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Colorado’s state flower is the Rocky Mountain white and lavender columbine. The Rocky Mountain columbine was discovered in 1820 by Edwin James while mountain climbing on Pike’s Peak. It was voted as Colorado’s state flower by area school children in 1891. A women’s club in Cripple Creek discovered in 1899, however, that the white and lavender columbine had never officially been designated Colorado’s state flower. On 4 April 1899, the white and lavender columbine was officially adopted as Colorado’s state flower by the Colorado legislature under Senate Bill 261.
The scientific name of Colorado’s state flower is Aquilegia caerulea, adapted from the Latin word aquila, which means “eagle.” This adaptation of the word is symbolic of the columbine’s claw-like spurs. The Rocky Mountain white and lavender columbine is also commonly referred to as the Colorado columbine or the Colorado blue columbine.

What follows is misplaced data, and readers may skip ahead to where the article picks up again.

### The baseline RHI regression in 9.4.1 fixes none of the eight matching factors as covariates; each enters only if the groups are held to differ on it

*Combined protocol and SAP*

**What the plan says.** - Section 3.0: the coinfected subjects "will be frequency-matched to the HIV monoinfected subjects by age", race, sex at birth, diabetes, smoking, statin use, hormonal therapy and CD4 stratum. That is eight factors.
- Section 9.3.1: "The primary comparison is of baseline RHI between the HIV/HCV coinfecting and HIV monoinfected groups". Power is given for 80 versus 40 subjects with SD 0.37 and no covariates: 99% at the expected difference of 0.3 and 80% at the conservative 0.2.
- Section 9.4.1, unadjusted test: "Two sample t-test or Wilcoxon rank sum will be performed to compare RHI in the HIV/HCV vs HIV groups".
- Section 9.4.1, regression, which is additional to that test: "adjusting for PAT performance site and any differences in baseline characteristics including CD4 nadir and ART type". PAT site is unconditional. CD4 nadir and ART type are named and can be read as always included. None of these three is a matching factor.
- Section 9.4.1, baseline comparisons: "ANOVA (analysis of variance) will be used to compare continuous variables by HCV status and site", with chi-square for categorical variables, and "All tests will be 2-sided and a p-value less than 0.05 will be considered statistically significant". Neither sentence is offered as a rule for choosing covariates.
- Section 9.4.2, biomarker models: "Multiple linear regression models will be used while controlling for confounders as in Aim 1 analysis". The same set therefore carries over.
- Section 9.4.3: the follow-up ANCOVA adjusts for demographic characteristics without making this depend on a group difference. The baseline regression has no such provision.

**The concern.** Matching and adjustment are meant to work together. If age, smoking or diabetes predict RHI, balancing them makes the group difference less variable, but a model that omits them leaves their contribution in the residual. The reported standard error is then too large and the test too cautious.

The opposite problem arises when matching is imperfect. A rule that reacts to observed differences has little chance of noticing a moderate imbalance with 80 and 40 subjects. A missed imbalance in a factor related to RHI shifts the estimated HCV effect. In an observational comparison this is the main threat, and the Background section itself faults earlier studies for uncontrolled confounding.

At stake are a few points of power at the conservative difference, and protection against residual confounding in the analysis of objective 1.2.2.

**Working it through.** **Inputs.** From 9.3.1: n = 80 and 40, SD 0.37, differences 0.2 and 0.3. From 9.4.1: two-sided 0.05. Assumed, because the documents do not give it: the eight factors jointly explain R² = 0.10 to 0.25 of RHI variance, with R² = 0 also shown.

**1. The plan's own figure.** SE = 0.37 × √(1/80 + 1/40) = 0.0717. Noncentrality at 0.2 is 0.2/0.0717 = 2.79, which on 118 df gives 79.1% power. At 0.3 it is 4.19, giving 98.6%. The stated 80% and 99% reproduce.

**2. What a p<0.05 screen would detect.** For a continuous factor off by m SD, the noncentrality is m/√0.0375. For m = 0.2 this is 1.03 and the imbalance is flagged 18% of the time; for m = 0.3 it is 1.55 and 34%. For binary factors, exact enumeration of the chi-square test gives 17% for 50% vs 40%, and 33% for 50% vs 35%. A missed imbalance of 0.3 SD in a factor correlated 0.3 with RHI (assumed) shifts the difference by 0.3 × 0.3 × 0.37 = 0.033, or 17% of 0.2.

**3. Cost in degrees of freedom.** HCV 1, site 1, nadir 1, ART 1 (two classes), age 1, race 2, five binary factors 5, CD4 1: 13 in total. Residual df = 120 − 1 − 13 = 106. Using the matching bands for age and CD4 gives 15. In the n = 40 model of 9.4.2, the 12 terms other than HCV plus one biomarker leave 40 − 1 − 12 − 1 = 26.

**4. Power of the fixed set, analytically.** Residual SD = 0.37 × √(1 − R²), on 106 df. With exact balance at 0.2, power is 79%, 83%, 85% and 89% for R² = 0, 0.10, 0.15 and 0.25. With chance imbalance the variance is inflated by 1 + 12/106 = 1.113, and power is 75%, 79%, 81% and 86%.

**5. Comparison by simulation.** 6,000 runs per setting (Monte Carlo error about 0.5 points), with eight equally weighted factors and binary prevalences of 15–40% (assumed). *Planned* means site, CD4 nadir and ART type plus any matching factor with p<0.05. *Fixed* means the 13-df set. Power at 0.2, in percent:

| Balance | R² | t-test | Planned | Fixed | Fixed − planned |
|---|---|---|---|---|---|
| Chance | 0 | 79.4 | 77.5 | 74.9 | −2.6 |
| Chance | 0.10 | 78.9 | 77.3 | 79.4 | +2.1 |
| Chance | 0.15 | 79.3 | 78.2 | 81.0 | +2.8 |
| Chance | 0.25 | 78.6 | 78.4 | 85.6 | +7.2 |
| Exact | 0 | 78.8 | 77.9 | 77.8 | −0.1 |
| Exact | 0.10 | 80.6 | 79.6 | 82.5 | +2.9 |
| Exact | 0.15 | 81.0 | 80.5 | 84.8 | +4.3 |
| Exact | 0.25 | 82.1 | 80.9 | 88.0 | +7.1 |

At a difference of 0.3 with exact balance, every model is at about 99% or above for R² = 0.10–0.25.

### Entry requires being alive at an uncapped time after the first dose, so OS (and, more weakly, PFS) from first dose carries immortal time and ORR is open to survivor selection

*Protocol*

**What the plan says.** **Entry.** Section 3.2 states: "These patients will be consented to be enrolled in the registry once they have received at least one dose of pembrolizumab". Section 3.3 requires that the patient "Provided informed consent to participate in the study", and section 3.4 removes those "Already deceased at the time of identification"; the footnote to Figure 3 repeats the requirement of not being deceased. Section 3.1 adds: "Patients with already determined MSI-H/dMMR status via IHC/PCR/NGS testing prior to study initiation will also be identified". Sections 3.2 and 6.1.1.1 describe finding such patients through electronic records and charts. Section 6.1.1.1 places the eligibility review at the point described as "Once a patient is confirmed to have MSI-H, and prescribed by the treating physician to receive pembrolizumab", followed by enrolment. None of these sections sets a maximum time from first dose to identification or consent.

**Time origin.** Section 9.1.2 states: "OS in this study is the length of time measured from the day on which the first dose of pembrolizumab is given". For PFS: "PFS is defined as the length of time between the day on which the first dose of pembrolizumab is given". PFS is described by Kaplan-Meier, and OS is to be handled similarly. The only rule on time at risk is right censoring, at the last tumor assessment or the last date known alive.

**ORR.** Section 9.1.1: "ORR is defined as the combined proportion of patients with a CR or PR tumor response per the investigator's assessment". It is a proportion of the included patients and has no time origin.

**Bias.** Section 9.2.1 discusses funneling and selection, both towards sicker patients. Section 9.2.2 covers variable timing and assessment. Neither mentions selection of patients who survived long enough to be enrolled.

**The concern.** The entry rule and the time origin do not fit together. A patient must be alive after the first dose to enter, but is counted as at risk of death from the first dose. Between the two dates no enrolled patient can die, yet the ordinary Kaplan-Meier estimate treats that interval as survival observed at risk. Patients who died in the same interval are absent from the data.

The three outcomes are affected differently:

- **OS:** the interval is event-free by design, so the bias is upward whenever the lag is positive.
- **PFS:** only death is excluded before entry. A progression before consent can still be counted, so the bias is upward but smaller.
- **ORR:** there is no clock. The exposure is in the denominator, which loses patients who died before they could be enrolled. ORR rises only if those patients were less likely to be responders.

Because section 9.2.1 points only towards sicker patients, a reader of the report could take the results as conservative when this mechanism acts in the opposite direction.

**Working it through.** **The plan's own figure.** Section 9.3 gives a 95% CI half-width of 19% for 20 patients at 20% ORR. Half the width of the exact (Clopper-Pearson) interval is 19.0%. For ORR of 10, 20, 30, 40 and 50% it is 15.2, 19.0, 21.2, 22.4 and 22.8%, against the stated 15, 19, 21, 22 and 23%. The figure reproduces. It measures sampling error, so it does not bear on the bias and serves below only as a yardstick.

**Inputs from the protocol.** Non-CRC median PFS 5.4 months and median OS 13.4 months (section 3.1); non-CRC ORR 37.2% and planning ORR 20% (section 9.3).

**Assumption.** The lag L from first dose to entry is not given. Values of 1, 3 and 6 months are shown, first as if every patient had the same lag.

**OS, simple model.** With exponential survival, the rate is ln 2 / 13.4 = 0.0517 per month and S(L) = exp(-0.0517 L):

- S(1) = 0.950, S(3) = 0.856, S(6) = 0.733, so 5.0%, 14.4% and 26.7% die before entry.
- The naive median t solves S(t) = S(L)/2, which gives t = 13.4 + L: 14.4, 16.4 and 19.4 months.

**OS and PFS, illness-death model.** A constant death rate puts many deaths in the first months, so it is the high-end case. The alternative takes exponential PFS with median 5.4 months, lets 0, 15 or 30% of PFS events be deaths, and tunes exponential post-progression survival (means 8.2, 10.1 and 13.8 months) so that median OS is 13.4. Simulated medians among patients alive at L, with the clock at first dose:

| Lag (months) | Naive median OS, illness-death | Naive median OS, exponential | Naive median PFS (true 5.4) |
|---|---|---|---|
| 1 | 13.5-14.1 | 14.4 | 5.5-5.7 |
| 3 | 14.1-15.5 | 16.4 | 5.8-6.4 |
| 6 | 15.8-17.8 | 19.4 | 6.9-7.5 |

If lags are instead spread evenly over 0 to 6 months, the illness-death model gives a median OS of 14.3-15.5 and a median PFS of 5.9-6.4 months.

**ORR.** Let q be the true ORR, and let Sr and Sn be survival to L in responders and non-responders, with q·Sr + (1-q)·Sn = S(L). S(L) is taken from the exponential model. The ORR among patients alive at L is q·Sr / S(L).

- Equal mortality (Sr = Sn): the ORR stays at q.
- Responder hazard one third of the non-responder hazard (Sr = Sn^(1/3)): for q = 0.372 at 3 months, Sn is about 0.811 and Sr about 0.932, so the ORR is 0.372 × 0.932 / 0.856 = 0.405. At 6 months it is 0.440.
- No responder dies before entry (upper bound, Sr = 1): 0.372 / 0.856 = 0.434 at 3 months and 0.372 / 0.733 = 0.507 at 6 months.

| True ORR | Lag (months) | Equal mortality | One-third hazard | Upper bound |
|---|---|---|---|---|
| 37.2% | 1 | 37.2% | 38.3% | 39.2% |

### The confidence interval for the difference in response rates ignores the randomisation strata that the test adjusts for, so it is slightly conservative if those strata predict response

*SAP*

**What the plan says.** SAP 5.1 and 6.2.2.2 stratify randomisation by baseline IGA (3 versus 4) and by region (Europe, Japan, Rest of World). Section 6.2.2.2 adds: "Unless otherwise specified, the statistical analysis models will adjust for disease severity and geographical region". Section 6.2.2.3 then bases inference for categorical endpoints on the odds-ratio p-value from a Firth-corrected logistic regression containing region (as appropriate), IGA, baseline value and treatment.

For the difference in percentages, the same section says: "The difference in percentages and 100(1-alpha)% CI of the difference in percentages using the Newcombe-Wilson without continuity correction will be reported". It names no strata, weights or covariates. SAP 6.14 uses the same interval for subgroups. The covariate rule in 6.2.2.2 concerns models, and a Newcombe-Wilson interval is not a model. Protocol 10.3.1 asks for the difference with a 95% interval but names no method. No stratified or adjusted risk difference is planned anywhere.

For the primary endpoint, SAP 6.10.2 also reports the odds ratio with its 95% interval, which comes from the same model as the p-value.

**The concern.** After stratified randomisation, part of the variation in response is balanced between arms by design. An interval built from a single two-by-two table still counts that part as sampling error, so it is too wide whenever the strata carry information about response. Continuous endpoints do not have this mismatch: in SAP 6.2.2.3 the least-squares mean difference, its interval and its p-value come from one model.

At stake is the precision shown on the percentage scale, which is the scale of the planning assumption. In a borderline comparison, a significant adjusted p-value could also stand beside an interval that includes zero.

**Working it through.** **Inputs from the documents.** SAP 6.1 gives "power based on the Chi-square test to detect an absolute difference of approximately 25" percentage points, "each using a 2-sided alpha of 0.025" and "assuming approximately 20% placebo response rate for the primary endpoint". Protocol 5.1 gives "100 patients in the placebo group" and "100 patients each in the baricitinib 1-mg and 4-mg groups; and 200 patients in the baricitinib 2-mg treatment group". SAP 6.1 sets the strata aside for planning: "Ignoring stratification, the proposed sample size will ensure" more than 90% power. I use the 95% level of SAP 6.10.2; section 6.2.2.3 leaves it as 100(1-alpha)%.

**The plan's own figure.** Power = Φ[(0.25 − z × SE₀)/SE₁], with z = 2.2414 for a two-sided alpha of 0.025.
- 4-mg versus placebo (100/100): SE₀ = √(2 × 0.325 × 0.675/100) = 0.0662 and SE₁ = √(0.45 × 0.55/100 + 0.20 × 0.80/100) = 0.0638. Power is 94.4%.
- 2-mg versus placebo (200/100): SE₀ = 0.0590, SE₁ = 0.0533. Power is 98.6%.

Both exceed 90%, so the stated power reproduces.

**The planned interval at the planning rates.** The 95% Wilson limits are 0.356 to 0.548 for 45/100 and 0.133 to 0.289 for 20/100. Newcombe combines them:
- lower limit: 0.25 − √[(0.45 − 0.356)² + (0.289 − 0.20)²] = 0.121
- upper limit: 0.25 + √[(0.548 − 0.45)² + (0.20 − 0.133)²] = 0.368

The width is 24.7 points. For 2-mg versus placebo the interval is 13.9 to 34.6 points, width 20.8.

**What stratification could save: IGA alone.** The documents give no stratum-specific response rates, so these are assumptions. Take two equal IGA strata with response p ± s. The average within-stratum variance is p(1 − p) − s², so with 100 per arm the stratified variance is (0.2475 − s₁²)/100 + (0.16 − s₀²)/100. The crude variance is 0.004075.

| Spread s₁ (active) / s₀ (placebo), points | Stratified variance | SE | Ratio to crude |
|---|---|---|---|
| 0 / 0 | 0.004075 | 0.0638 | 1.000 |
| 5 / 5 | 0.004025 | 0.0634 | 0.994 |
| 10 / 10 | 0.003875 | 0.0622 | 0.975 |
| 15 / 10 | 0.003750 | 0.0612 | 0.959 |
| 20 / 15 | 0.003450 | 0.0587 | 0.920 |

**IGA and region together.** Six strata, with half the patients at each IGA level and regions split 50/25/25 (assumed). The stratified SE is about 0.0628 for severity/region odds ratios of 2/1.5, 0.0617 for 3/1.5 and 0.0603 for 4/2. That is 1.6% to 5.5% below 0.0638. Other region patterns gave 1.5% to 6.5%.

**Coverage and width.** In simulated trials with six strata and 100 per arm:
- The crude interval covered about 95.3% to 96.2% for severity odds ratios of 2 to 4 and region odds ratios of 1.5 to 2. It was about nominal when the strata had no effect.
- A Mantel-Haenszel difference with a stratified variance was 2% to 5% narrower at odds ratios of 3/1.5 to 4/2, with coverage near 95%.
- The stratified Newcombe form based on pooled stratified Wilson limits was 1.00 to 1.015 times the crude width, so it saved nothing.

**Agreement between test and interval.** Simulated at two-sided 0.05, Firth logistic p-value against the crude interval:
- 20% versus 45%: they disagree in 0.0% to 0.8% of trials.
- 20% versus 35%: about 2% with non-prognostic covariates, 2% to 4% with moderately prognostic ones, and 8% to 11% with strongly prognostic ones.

Of the more than 70 species of columbine in the world, approximately a third are native to North America. The white and lavender columbine features delicate blue-violet spurs and petals, a yellow center, and a white cup. Colorado’s state flower is said to represent the vast blue skies, the pure white snow, and the dynamic gold mining industry of the state. “Where the Columbine Grow” was adopted as Colorado’s state song in 1915.
The rich fragrance of the white and lavender columbine attracts butterflies, hummingbirds, and bees. Rocky Mountain white and lavender columbine grows throughout the state and blooms from late spring to early summer. While rare in some areas of Colorado, the flower can be spotted growing along roadways, in Aspen groves, at the edge of forests, and in moist clearings or mountain drainages. It prefers high altitudes and full to partial sun.
Considered rare and endangered, Colorado’s state flower is protected by a law enacted by the Colorado General Assembly in 1925. The law indicates that it is the duty of all citizens of the state of Colorado to protect the rare white and lavender columbine from waste and destruction, and uprooting or digging of the white and lavender columbine is strictly forbidden on public property. Gathering of the blooms, stems, and flower buds is limited to 25 a day. It is also against the law to pick the white and lavender columbine on private property without the consent of the owner. Violators of these laws can face stiff fines and penalties.
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